Being in relationship with a partner is like playing tennis. Each player needs to stay on one side of the court and wait for their opponent to hit the ball over the net. Successful and effective communication in a close relationship is like playing tennis. You can only hit the ball over the net, that is speak as authentically as is possible, and wait to see how your partner will respond. You cannot run around the other side of the court and hit your own ball back to yourself. In the same way you cannot respond for your partner.
The challenge is to play the best most authentic shot you can and then allow your partner to return your shot with their best response. If we can do this we will move away from the past and begin to deal with conflict more effectively.
One of you has decided already that this is not going to work. One of you has given up. I know this because fighting with a partner is painful.
I am suggesting to you that the source the pain you are feeling is coming from the past. However the past becomes the present when you and your partner get in to conflict because you are both repeating behaviours and re-experiencing stories from the past that were never successfully resolved.
I am suggesting to you that you have chosen your partner for a very specific and unique reason. The reason you have such intense and difficult feelings for your partner is that they remind you of the best and the worst of both your parents therefore this relationship is potentially transformative for you both.
This relationship offers you both a way to resolve the past and live with each other from a place of authenticity rather than a place of restriction, frustration and hurt if you can bring awareness to what is happening between you both and be open to approaching conflict differently.
A Worthy Opponent
A partner as a worthy opponent can bring the authentic life closer. The path to authenticity for all of us is not straight forward. The world we live in, the community that nurtured and taught us when we were children, regardless of our cultural background, is full of woundedness and broken-ness.
If this were not the case we would have finally defeated the Four Horseman of the Apocalypse but we as a global community – have not. Our identities and nature as individuals is to some extent the legacy of our ancestors and all of the decisions they made as they faced struggle, immigration, war, fragile governments and many other cataclysmic forces. Many of us are living with ancestral legacies of surviving and coping with these adversaries.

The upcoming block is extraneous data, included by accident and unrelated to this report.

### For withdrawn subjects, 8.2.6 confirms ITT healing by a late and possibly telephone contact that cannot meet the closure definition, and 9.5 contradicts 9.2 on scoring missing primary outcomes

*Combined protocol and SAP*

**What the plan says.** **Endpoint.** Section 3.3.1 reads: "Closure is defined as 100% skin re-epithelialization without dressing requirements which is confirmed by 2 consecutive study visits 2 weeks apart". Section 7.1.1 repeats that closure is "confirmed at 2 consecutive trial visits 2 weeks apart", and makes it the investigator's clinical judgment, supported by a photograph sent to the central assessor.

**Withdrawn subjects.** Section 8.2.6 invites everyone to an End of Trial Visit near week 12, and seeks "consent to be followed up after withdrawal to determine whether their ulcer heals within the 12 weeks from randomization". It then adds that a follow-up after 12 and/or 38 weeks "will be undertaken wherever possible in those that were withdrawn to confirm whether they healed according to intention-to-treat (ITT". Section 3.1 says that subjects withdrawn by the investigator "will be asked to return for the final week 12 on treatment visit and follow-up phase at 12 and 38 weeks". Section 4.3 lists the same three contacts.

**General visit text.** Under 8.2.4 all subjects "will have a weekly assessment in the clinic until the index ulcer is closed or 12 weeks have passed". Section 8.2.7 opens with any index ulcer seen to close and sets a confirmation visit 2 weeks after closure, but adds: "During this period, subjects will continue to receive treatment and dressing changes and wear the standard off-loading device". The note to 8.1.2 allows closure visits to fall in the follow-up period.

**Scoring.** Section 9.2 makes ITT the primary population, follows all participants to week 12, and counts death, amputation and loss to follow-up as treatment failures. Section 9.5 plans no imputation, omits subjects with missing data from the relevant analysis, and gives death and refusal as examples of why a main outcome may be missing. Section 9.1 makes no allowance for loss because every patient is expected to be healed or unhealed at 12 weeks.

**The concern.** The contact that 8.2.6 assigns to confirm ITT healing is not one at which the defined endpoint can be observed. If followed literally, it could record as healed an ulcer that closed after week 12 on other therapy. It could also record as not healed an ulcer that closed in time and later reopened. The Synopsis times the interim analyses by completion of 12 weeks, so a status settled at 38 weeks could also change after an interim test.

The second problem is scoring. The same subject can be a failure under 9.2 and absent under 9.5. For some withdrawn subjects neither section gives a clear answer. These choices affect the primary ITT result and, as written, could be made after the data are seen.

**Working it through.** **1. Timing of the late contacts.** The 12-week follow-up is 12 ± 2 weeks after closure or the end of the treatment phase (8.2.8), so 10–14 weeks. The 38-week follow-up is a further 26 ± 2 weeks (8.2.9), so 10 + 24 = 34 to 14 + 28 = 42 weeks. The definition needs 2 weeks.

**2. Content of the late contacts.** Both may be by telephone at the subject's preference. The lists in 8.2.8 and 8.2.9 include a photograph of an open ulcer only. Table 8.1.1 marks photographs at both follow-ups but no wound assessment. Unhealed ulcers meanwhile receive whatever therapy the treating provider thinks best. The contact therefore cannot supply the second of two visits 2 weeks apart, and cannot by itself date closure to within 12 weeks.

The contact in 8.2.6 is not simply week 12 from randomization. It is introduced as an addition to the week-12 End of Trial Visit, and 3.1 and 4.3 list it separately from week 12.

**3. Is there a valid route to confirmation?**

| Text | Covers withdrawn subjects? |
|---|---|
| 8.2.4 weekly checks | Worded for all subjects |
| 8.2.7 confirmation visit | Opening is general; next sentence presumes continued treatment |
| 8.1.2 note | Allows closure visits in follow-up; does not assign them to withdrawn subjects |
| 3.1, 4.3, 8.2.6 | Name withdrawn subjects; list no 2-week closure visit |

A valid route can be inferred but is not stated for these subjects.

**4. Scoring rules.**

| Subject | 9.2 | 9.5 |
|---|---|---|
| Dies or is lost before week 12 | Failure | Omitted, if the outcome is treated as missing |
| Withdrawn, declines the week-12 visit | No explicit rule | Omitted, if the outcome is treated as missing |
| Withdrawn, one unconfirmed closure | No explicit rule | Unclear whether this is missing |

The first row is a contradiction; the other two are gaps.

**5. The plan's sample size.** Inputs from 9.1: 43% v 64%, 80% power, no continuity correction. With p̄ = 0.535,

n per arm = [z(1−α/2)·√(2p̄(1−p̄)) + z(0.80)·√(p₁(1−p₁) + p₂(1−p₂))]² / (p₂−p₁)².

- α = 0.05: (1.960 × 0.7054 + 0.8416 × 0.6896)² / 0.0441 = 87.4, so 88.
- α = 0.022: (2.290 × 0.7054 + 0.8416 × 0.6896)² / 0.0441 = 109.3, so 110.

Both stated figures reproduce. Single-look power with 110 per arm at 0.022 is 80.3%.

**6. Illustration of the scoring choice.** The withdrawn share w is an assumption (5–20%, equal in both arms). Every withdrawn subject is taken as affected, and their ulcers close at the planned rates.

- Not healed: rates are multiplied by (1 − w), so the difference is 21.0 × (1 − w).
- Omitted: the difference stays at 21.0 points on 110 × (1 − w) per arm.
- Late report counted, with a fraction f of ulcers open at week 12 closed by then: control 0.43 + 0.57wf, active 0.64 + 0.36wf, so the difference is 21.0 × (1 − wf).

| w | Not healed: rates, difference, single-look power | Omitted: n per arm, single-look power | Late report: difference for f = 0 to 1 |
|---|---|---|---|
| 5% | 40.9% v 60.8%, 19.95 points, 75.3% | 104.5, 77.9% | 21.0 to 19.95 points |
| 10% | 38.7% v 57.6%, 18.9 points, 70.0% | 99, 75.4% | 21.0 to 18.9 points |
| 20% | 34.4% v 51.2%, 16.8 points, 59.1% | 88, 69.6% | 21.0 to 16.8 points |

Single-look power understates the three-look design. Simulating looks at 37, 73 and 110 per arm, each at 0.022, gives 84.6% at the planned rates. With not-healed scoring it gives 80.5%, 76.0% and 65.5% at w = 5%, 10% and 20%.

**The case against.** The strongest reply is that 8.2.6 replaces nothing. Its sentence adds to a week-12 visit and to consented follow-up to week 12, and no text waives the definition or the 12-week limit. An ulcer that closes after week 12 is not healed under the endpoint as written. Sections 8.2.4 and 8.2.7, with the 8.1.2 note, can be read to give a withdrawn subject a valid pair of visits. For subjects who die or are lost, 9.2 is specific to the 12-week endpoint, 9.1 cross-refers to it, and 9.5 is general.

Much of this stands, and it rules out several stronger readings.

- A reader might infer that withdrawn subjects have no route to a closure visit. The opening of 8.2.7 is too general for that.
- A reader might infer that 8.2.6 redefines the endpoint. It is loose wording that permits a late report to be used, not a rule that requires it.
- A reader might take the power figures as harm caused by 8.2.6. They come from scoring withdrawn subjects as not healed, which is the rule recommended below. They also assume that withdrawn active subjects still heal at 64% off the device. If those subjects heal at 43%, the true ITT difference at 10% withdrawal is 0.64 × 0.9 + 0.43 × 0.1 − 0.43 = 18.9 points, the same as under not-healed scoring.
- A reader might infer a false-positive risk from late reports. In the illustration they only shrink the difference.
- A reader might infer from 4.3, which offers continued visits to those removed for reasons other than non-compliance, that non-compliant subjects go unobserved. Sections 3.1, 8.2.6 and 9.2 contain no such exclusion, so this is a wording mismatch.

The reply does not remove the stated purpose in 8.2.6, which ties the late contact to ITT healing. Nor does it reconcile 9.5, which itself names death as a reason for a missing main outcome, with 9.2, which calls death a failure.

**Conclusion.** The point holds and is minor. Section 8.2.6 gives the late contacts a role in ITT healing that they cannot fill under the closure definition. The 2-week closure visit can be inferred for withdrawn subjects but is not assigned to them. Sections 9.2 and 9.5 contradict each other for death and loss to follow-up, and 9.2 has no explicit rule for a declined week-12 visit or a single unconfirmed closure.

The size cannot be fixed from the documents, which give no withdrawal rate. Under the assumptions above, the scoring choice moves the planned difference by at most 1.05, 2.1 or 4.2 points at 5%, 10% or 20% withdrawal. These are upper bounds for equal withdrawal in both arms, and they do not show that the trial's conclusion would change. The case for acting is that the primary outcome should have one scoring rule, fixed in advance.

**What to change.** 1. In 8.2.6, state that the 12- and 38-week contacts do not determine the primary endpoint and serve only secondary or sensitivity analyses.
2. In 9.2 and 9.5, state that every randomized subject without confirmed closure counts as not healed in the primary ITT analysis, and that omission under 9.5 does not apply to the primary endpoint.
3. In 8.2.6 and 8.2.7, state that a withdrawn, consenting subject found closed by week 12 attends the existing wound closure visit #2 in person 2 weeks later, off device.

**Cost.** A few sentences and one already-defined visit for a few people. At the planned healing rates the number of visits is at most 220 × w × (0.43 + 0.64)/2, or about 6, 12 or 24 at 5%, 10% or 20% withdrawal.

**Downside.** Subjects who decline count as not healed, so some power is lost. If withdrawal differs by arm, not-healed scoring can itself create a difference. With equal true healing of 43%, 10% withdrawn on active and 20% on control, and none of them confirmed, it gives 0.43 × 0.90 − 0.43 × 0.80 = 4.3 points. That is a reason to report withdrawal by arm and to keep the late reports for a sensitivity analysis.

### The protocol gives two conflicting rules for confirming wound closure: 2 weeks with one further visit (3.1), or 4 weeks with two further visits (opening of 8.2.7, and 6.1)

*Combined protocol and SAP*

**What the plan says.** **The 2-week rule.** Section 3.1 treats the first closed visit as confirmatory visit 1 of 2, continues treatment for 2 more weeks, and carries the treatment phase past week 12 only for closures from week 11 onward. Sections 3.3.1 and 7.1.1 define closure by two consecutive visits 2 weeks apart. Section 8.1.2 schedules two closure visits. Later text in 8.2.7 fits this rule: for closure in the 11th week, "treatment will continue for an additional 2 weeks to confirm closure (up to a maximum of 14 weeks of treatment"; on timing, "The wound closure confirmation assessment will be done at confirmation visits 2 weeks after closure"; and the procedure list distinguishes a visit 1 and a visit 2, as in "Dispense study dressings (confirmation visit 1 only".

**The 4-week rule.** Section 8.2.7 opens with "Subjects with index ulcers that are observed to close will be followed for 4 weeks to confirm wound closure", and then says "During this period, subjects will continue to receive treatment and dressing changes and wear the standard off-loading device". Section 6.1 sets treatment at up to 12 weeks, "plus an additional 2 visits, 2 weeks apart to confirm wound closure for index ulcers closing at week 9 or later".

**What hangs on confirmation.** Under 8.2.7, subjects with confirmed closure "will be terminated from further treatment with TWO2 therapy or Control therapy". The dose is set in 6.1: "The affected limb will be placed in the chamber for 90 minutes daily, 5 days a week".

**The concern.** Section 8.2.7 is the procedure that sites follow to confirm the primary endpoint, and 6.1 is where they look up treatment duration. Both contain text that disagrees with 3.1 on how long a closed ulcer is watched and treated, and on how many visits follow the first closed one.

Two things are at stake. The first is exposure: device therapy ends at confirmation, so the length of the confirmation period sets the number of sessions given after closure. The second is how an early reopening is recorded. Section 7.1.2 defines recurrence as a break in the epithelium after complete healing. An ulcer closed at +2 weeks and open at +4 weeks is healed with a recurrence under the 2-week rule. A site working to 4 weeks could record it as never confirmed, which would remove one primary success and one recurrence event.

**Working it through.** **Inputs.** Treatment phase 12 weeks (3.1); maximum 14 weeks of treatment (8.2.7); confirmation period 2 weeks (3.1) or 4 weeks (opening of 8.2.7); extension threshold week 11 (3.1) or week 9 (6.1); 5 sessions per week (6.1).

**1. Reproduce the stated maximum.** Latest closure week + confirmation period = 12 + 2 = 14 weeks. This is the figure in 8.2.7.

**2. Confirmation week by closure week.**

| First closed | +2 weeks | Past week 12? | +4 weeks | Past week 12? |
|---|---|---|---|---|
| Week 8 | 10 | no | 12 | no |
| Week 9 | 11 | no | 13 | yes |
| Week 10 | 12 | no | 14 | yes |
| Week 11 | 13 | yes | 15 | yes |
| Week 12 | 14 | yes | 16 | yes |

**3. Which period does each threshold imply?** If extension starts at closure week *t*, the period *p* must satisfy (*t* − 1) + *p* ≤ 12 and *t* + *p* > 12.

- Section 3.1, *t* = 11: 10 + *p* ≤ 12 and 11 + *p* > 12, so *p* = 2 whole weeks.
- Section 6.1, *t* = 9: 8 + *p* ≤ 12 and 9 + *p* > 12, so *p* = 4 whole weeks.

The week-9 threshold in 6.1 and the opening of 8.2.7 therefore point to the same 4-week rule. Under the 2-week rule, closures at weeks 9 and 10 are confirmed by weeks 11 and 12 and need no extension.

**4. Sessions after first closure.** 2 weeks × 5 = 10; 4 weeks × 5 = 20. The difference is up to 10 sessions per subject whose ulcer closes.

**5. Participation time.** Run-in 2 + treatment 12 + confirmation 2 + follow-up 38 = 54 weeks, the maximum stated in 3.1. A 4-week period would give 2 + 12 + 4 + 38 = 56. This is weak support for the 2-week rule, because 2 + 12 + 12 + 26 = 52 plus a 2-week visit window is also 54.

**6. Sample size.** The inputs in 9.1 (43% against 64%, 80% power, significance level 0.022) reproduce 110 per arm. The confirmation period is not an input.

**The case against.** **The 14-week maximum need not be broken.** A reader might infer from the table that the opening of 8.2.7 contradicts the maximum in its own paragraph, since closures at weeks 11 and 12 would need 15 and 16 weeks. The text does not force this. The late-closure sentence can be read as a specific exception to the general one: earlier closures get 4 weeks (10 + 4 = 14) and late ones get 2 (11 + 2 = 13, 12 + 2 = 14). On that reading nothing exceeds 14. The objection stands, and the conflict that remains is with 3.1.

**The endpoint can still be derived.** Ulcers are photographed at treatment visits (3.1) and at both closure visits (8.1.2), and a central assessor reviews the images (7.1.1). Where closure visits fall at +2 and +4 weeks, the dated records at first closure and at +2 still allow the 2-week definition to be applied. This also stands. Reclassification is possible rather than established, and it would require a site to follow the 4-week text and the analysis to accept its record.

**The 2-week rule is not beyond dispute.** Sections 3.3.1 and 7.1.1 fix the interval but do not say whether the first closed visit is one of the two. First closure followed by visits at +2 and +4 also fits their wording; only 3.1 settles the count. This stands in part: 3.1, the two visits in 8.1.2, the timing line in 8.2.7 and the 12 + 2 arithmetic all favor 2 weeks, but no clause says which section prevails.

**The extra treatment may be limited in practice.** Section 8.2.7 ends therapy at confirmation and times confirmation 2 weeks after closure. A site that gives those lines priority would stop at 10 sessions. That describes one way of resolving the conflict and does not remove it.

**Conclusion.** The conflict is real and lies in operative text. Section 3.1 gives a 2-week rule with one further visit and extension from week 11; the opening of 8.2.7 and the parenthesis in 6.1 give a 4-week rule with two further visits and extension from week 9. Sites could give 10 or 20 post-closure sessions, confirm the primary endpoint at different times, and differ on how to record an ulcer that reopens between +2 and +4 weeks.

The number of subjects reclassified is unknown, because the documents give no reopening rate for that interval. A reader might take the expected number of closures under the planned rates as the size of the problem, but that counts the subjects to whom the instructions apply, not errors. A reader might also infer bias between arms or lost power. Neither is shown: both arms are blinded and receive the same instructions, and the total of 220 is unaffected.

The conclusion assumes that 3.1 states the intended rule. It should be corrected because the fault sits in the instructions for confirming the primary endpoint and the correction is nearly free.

All of us are both limited and defined by our personal histories until we become aware of what is driving us. We cannot act upon knowledge and skills we do not have, when we know better we can do better. The broken-ness that exists in our histories and in the histories of our communities means there are not many we are likely to meet with an intact authentic self. This makes it hard for us to come to know ourselves authentically through another.
Enter – the Worthy Opponent.
Living authentically is all at once a philosophy, an approach to living and a daily discipline. It requires courage and commitment to get to know yourself, inside and out. It is all about being honest with yourself and from this foundation relating to others and the world around you. Being in relationship with another seeking to live authentically is challenging but without this inspiration to guide and motivate, there would be no authentic self on the other side to meet you.
If you can begin to do ‘it’, they can begin to become ‘it’. Committing to living authentically yourself gives your partner’s authentic self permission, motivation and inspiration to step forward, begin growing and eventually to ‘meet’ you.
Living authentically is a small yet powerful contribution to the creation of world peace. Couples are the foundations of families, the family is the corner stone of community, community is the vehicle for culture and evolution of humanity. Healthy families raise healthy children and healthy children become responsible adult custodians. It is a worthy pursuit to be a worthwhile opponent.
It is also – Fun!
Go the Authentic Life.